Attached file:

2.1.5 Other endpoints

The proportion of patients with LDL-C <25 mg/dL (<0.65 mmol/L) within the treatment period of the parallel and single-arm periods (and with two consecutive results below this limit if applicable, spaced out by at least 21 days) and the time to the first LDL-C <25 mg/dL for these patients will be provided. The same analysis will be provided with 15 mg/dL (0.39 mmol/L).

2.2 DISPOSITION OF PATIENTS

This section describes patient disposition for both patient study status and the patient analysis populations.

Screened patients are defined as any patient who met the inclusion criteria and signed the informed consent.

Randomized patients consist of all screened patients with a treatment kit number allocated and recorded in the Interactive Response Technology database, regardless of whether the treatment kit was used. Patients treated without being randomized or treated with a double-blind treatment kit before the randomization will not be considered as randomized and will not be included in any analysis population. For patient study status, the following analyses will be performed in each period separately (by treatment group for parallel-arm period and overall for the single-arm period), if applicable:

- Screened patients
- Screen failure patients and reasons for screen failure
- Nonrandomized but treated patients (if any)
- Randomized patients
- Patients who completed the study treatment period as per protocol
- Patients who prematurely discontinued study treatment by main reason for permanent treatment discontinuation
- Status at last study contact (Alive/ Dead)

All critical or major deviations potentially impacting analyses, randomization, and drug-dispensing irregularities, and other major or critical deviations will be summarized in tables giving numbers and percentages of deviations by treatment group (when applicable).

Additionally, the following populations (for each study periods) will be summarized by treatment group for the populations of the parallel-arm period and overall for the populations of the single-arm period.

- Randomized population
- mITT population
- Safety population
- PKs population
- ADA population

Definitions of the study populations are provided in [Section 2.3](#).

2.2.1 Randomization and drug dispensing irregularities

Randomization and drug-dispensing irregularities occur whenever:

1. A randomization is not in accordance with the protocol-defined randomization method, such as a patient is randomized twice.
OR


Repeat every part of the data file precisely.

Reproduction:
2.1.5 Other endpoints

The proportion of patients with LDL-C <25 mg/dL (<0.65 mmol/L) within the treatment period of the parallel and single-arm periods (and with two consecutive results below this limit if applicable, spaced out by at least 21 days) and the time to the first LDL-C <25 mg/dL for these patients will be provided. The same analysis will be provided with 15 mg/dL (0.39 mmol/L).

2.2 DISPOSITION OF PATIENTS

This section describes patient disposition for both patient study status and the patient analysis populations.

Screened patients are defined as any patient who met the inclusion criteria and signed the informed consent.

Randomized patients consist of all screened patients with a treatment kit number allocated and recorded in the Interactive Response Technology database, regardless of whether the treatment kit was used. Patients treated without being randomized or treated with a double-blind treatment kit before the randomization will not be considered as randomized and will not be included in any analysis population. For patient study status, the following analyses will be performed in each period separately (by treatment group for parallel-arm period and overall for the single-arm period), if applicable:

- Screened patients
- Screen failure patients and reasons for screen failure
- Nonrandomized but treated patients (if any)
- Randomized patients
- Patients who completed the study treatment period as per protocol
- Patients who prematurely discontinued study treatment by main reason for permanent treatment discontinuation
- Status at last study contact (Alive/ Dead)

All critical or major deviations potentially impacting analyses, randomization, and drug-dispensing irregularities, and other major or critical deviations will be summarized in tables giving numbers and percentages of deviations by treatment group (when applicable).

Additionally, the following populations (for each study periods) will be summarized by treatment group for the populations of the parallel-arm period and overall for the populations of the single-arm period.

- Randomized population
- mITT population
- Safety population
- PKs population
- ADA population

Definitions of the study populations are provided in [Section 2.3](#).

2.2.1 Randomization and drug dispensing irregularities

Randomization and drug-dispensing irregularities occur whenever:

1. A randomization is not in accordance with the protocol-defined randomization method, such as a patient is randomized twice.
OR